The big news out of UEFA’s latest crisis meeting today are a set of guidelines to decide European qualifiers for next season in case of a league getting terminated early — such as the Netherlands’ Eredivisie and Belgium’s Jupiler League, both of which are basically there now though not officially ratified yet.
While UEFA continue to “strongly” urge the various leagues to finish out their seasons (with the remainder of this season’s European competitions pushed to August at the earliest), they have now recognized that won’t be possible in every (and maybe in any) case.
Should that happen, UEFA want leagues to decide European places (and, thus, final standings) on “sporting merit”. While “sporting merit” is not defined at all — they’re leaving that up to the individual leagues as long as it’s an objective and transparent method — it does put an end to the extra-silly notion of Arsenal getting a free ticket to Europe next year based on historical performances.
The procedure for selecting clubs should be based on objective, transparent and non-discriminatory principles. National Associations and Leagues, should otherwise have the ability to decide the final positions in their domestic competitions, having regard to the specific circumstances of each competition.
Most seem to agree that a points-per-game ordering is about the fairest solution at this point should the Premier League terminate early, though some teams could get a lucky advantage here thanks to strength of schedule played.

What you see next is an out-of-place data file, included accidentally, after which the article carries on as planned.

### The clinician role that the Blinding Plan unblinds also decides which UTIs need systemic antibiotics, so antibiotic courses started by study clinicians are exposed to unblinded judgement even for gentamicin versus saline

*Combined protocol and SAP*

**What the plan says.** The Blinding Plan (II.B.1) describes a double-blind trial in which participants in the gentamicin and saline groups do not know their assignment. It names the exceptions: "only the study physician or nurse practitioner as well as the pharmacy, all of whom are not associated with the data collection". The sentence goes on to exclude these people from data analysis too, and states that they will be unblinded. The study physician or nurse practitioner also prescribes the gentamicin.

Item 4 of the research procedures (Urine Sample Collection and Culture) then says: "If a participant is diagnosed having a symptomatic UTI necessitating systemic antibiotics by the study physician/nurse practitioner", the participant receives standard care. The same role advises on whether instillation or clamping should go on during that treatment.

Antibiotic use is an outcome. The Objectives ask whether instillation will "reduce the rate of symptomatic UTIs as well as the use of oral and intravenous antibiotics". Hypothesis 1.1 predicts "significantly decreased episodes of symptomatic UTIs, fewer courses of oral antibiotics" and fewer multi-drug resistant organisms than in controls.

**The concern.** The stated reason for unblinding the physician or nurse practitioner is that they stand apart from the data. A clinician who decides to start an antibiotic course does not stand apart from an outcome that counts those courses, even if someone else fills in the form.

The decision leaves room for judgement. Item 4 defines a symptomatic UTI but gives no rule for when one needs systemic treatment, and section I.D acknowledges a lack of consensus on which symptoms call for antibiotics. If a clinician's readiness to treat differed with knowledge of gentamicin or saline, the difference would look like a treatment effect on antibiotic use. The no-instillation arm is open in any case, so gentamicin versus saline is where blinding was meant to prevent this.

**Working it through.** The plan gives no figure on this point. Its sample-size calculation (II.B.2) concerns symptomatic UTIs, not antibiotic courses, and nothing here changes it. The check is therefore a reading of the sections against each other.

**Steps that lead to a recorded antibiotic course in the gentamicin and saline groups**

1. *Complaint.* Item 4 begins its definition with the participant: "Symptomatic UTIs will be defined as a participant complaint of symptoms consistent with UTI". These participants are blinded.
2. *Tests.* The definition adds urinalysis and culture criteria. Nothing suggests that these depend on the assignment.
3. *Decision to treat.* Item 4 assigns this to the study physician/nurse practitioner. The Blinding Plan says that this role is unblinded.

Hearing UEFA's executive committee has just decided that if leagues do not finish then qualification for Champions League/Europa League should be on sporting merit (which sounds like points per game)— Martyn Ziegler (@martynziegler) April 23, 2020
Our friends at Royal Blue Mersey, SB Nation’s Everton blog, took this a step further and ordered teams based on just one game played against each of the other teams (so 19 games total), taking the best result for each team as the final score if there were two to choose from already. This means that some games could have different results for each of the two participants.
This “best ball”-esque format isn’t completely fair either since not all teams will have two results to choose from against every opponent — most teams have only played two games against only about half the league with 9-10 games still to go — but it is a potential solution nonetheless.
The table wouldn’t change significantly with this method either, especially at the top end. Chelsea still finish fourth and that’s just fine by us!